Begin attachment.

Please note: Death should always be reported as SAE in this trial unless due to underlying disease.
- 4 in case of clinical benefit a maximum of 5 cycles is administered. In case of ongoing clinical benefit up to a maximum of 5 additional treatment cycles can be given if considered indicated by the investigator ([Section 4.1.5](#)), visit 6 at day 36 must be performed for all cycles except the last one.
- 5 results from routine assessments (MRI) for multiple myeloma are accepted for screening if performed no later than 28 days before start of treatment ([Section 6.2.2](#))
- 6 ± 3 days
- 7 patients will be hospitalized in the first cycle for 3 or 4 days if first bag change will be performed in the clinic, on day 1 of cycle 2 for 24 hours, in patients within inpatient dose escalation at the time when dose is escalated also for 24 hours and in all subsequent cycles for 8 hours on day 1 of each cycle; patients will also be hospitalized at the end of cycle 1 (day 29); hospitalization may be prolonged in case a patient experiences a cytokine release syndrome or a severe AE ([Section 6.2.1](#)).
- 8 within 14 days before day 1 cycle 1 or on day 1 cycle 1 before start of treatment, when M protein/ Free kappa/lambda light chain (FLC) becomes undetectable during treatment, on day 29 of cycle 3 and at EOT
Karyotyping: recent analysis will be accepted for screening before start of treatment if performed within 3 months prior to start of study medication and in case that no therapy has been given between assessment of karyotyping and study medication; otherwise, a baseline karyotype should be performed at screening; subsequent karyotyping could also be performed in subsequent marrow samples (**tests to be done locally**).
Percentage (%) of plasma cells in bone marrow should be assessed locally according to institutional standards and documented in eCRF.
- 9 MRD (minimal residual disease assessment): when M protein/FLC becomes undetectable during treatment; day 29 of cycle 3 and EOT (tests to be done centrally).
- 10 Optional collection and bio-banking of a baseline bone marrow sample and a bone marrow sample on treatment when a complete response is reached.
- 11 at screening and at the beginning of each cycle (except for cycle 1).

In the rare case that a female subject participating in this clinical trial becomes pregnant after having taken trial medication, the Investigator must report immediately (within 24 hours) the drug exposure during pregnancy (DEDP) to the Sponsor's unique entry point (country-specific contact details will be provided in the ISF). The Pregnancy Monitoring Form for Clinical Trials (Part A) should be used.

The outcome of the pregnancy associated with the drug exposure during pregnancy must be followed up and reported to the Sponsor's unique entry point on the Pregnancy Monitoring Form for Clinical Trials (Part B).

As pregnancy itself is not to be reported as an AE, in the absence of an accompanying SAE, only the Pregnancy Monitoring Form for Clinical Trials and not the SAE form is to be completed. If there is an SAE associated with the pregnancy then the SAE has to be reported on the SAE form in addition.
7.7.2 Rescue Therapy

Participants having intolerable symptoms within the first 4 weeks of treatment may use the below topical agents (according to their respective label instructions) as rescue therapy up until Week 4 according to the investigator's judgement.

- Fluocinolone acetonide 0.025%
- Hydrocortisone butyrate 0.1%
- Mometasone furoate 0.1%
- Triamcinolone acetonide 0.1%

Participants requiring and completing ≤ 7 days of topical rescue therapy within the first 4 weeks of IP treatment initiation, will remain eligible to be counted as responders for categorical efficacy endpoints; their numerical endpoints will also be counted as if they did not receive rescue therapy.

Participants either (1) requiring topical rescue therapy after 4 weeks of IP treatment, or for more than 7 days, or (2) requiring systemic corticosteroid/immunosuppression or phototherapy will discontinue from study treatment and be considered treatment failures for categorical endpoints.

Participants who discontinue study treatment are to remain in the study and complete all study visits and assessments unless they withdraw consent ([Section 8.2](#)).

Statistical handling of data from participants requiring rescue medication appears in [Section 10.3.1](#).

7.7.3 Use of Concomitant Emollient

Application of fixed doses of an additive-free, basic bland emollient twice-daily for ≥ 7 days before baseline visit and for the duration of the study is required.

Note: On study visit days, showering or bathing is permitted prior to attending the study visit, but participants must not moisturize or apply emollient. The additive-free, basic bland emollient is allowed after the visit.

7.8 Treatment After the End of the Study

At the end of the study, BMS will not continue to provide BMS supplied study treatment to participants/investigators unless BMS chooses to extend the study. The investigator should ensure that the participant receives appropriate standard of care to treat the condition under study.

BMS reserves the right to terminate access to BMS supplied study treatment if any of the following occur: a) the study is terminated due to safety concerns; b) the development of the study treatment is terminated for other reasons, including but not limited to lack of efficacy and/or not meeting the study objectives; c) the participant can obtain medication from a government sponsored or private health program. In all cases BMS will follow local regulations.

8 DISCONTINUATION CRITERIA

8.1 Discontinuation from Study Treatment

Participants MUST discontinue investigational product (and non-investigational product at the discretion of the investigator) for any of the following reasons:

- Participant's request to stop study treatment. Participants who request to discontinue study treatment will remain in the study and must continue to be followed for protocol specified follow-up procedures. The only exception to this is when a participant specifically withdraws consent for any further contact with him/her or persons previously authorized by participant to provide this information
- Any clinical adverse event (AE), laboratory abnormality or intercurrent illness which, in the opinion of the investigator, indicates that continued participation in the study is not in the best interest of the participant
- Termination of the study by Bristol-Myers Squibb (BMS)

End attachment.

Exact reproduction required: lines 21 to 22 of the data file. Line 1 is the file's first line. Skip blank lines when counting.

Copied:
Participants requiring and completing ≤ 7 days of topical rescue therapy within the first 4 weeks of IP treatment initiation, will remain eligible to be counted as responders for categorical efficacy endpoints; their numerical endpoints will also be counted as if they did not receive rescue therapy.

Participants either (1) requiring topical rescue therapy after 4 weeks of IP treatment, or for more than 7 days, or (2) requiring systemic corticosteroid/immunosuppression or phototherapy will discontinue from study treatment and be considered treatment failures for categorical endpoints.